See What HealthDay Can Do For You
Contact Us

BCS: HER2 Changes Seen in Trastuzumab Non-Responders

Nearly one in three had tumors that converted from HER2-positive to HER2-negative status

THURSDAY, Sept. 4 (HealthDay News) -- Some women with early stage or locally advanced HER2-positive breast cancer may fail to respond to trastuzumab because their tumors have converted to HER2-negative status, according to research presented at the 2008 Breast Cancer Symposium, held Sept. 5 to 7 in Washington, D.C.

Elizabeth A. Mittendorf, M.D., of the University of Texas MD Anderson Cancer Center, and colleagues studied 143 patients whose tumors initially tested HER2-positive and were treated with a combination of chemotherapy and trastuzumab prior to surgery.

The researchers found that 72 (51.1 percent) achieved a pathologic complete response while 59 (41.8 percent) achieved a partial response, six (4.3 percent) had stable disease and four (2.8 percent) had progressive disease. After examining pre- and post-treatment tissue from 23 patients who did not have a pathologic complete response, they found that seven (30.4 percent) of the initially HER2-positive tumors had converted to HER2-negative status. After a median follow-up of 10.2 months, they also found that patients who did not achieve a pathologic complete response were significantly more likely than those who did to experience relapse.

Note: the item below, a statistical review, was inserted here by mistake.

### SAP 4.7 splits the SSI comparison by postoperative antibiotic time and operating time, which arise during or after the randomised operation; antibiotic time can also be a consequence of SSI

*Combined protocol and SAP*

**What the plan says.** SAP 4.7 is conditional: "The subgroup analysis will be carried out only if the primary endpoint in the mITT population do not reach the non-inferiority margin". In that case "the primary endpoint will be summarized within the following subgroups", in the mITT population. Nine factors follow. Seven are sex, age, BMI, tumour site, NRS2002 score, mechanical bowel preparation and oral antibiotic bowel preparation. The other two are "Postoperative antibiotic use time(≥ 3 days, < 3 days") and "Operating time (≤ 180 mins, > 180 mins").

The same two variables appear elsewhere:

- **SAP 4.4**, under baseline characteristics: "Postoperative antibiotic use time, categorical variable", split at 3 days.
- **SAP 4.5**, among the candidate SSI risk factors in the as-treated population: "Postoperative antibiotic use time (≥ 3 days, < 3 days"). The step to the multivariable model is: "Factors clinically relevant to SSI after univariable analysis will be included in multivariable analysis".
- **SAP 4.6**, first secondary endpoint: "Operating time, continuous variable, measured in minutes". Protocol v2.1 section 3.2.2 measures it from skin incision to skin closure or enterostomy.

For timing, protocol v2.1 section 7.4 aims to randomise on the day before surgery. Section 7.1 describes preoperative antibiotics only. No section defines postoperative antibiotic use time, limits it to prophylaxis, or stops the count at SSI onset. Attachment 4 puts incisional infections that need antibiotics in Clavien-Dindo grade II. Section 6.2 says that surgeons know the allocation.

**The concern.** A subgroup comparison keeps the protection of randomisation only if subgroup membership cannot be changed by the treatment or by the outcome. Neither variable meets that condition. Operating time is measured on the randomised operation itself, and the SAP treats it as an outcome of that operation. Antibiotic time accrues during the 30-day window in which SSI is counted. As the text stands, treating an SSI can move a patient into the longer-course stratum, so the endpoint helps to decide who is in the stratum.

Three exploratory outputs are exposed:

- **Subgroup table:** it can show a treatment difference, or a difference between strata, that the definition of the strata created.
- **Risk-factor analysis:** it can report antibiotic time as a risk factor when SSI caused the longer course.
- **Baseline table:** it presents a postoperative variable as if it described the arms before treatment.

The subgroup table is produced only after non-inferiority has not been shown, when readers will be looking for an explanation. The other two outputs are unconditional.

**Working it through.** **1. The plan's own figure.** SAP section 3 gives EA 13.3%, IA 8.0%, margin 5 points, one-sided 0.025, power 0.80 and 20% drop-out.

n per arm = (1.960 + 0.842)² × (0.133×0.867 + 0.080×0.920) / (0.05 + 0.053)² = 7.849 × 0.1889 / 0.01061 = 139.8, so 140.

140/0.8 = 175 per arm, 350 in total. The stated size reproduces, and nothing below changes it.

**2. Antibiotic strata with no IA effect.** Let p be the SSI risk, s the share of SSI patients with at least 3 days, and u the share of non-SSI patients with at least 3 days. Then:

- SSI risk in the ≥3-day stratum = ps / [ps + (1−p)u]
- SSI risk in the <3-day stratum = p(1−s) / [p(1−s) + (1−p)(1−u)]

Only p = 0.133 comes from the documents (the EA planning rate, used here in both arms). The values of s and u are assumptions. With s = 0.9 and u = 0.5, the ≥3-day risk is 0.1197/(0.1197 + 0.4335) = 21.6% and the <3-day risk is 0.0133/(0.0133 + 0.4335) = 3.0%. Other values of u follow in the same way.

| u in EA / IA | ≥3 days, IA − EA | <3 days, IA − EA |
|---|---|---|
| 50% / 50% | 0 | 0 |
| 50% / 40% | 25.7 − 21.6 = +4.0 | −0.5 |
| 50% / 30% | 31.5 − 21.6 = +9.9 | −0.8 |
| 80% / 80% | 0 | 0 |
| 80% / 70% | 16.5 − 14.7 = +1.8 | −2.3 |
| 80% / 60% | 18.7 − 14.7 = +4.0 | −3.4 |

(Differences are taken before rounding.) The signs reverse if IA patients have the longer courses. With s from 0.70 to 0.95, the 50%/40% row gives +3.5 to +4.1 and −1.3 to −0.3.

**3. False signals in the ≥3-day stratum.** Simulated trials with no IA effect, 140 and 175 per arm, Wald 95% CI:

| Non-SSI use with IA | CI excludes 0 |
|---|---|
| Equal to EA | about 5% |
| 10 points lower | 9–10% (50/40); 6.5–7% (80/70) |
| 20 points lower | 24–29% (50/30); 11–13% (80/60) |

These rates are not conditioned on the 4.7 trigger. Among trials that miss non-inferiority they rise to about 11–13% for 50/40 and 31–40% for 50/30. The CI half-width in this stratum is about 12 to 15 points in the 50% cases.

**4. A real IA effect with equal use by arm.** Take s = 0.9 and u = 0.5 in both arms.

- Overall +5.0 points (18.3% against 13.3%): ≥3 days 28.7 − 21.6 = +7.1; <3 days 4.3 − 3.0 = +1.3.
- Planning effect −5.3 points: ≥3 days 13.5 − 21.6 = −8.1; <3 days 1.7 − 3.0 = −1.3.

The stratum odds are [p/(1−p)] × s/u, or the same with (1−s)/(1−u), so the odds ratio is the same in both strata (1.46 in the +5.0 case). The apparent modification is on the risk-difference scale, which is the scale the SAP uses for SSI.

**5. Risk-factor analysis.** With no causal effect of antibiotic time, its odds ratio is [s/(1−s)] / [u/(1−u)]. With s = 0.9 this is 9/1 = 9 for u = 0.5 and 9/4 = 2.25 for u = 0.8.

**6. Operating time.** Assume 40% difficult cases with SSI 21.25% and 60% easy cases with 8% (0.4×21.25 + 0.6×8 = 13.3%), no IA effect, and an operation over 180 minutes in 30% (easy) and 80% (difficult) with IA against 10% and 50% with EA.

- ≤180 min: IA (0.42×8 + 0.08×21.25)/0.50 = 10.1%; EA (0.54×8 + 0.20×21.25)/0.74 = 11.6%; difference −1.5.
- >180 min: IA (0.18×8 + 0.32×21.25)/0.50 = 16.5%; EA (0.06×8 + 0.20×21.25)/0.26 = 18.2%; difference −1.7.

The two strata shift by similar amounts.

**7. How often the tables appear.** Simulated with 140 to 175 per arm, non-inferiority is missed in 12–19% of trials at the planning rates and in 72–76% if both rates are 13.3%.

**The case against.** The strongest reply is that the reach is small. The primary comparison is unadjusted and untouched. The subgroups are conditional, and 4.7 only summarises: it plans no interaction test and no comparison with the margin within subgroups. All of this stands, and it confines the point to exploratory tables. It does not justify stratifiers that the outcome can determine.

"This phenomenon is important for providers to keep in mind so we can provide patients with the most appropriate targeted therapy for their cancer's biology," Mittendorf said in a statement. "We don't yet know on a molecular level what causes tumors to change. This is an area that deserves more research."

Abstract #150

Physician's Briefing

HealthDay

HealthDay is the world’s largest syndicator of health news and content, and providers of custom health/medical content.

Consumer Health News

A health news feed, reviewing the latest and most topical health stories.

Professional News

A news feed for Health Care Professionals (HCPs), reviewing latest medical research and approvals.